I Heart SCV
Names in the News
June, 2012 - Issue #92
It's no fun having an unattractive name. Even if you don't fit your name's stereotype, people feel obligated to relate that fact in an insulting way. For example: "You're so skinny for a Bertha!" or "It's too bad your parents named you after your Uncle Herbert." But it's not just our personal names that matter. Think of how liberally local real estate agents and businesses define the boundaries of "Valencia," that name with such cachet. Names matter because they're more than just labels. Names are meaningful, evocative parts of what something or someone is. For clarity in the local news, think names.

Change in Title
Mayor Laurie Ender is now Mrs. Laurie Ender. In a rather shocking election result, the mayor finished third in a field of five running for Santa Clarita City Council. Bob Kellar finished first and has upgraded his title of council member to mayor pro tem. TimBen Boydston finished second and, after a four-year absence, is once again a council member. Finally, as a result of Laurie Ender's loss, the city council voted to transition Frank Ferry from mayor pro tem to mayor.
If you find this political shakeup a little confusing, you're in the exact right state of mind. It was unprecedented for a sitting mayor to not win reelection and it's a whole new political game.

It appears that having an impressive title before one's name does not insure political incumbents of victory. TimBen Boydston campaigned successfully on dissatisfaction with City Hall, and one of his major pledges was to respectfully listen to all resident concerns - ostensibly in contrast to Ender and others. He had many volunteers making phone calls and knocking on doors, plenty of signage and trucks with Boydston banners driving around town on election day to make the Boydston brand name stick firmly in the minds of voters. It worked.

Naming Names
Beginning in April, The Signal published summaries of arrests with the name, city and occupation of the arrested party as well as the specific charge. It was a marked departure from previous policy, which used to lead to vague stories along the lines of "man in 20s arrested for robbing liquor store." After the change, we know the arrested robbery suspect is called John Doe, a plumber from Stevenson Ranch. The paper's editorial board tried to defend their choice with a written statement, arguing that arrest records are part of the public record and warrant printing.

The reaction on part of Claritans has been mixed, to put it mildly. There are some lauding The Signal for providing arrest details that they find crucial to keeping the community informed. It seems considerably more residents are upset. Commenters on the news website wondered about the potential for reputations to be sullied by unjustified arrests. Families could be embarrassed: What kid wants to go to school when his mom or dad was just booked and everyone knows? Would the newspaper take pains to make sure reputations were restored if an arrest was ultimately unfounded? The debate underscores the importance of maintaining one's good name, in Santa Clarita or anywhere.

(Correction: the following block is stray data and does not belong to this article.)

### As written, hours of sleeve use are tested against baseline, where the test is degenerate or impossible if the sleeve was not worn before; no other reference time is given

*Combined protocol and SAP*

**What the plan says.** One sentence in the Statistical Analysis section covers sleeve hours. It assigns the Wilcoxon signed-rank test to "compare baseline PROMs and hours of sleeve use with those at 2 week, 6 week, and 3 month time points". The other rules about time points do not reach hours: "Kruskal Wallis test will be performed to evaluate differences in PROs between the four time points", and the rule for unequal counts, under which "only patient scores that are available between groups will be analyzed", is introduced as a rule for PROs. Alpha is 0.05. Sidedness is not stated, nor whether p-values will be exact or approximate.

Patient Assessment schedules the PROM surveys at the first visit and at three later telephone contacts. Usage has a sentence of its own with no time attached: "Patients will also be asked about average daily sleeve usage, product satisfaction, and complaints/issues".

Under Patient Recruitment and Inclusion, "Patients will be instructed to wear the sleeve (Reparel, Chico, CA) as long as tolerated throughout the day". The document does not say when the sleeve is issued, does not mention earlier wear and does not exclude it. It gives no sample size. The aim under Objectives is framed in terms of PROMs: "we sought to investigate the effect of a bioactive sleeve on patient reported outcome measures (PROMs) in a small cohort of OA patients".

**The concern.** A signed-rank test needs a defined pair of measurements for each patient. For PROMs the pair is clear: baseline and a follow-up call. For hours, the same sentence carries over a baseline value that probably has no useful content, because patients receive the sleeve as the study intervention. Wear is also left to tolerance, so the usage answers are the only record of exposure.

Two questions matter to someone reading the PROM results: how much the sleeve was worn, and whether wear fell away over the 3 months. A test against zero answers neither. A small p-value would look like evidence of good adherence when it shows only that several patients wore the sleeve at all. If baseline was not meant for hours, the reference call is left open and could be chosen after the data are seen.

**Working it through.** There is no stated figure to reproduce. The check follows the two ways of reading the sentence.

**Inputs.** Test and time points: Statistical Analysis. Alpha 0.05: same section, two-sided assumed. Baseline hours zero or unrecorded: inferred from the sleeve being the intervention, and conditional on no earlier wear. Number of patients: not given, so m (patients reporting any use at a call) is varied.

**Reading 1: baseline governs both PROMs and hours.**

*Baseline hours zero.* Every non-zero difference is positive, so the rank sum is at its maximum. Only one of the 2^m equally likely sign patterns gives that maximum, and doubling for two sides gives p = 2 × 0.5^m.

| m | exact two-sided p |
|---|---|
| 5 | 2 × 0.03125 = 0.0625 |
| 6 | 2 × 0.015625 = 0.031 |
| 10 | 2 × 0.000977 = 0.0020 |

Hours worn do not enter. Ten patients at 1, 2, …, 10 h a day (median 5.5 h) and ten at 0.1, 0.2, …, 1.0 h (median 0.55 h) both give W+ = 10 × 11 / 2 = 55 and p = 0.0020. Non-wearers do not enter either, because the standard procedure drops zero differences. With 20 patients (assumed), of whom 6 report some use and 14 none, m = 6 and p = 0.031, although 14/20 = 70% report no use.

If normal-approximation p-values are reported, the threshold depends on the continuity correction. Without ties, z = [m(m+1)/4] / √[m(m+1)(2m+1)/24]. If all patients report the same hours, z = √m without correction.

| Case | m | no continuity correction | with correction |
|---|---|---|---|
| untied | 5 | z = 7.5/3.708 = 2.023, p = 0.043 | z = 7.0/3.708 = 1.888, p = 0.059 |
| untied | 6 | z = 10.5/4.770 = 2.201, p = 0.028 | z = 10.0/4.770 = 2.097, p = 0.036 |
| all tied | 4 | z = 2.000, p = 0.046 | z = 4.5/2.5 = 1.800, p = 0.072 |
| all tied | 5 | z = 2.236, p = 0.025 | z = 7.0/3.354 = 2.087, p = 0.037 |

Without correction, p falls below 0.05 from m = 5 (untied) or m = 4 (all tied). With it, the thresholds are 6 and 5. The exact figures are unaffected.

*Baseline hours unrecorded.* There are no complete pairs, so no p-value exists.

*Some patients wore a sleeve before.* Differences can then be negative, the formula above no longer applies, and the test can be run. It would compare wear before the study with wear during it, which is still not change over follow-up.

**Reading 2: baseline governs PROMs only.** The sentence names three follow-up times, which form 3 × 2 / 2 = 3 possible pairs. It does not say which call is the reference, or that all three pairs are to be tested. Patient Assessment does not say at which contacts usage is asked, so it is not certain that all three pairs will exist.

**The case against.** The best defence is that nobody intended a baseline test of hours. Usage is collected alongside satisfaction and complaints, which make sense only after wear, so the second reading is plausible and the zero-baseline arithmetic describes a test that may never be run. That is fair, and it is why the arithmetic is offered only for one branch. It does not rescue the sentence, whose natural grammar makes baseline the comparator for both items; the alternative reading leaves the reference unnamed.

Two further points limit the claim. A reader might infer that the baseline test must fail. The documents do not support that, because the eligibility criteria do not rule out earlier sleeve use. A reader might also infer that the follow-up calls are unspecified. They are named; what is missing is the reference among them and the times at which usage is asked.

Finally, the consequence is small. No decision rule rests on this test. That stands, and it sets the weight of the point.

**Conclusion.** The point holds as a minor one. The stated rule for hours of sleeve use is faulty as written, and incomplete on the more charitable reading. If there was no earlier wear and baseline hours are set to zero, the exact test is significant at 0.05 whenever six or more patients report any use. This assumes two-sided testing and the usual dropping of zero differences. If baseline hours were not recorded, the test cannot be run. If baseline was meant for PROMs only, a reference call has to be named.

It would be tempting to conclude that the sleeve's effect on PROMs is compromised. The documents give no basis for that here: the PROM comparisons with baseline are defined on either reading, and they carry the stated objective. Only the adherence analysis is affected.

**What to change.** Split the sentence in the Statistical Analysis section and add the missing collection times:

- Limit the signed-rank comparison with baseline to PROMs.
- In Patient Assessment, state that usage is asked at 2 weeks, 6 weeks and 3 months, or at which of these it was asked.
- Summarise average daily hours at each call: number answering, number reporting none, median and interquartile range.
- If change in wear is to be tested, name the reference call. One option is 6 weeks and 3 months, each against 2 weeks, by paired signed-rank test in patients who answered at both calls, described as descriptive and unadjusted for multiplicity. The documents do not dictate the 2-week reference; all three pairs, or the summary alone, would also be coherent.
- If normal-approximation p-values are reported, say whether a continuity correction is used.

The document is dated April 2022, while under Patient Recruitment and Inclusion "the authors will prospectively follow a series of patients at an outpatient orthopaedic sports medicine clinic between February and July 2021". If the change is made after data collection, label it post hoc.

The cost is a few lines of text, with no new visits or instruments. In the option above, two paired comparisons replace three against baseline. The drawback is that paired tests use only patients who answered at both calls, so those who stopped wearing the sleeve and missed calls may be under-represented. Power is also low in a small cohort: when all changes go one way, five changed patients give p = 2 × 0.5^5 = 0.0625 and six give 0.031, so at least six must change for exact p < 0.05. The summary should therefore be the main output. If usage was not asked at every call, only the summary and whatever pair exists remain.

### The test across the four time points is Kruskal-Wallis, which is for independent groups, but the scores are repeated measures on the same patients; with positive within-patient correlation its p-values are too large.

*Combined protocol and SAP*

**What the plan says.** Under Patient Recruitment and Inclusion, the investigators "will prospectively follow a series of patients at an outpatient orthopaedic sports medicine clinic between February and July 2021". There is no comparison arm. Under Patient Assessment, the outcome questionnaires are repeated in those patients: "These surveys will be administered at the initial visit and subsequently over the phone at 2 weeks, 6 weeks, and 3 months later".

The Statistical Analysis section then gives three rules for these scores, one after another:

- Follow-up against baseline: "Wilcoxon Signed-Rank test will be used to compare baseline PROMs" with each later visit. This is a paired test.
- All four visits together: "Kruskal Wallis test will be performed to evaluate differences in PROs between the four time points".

An Earmark by Any Other Name
I see the name of a certain multinational corporation and feel almost immediately exhausted. It's Cemex. After many years and many, many hundreds of thousands of dollars in legal and lobbying fees, there is still no resolution to Cemex's wish to mine sand and gravel in Santa Clarita over emphatic, persistent local opposition. The solution that local leaders and activists put most hope in was a political fix. Over the years, Congressman Buck McKeon and Senator Barbara Boxer have both presented bills to swap Cemex's mining rights in Santa Clarita for monies from the sale of other federal lands. This session, McKeon has refused to craft a companion bill to Boxer's, arguing that it would violate his pledge to make no earmarks in legislation.

Here, too, there's a name game in play. McKeon recently worked on a land swap deal between the federal government and Mammoth Mountain, which was successful. Claritans cried foul, asking why that earmark was OK when a Cemex one was not. McKeon responded that there were no net financial losses with the Mammoth land swap, while there would be with a Cemex swap. Those who heart SCV's Soledad Canyon in its un-mined state don't care what it's named - they just want a fix.
This column is intended as satire and a (sometimes successful) attempt at humor. Suggestions, catty comments and veiled threats intended for the author can be e-mailed to
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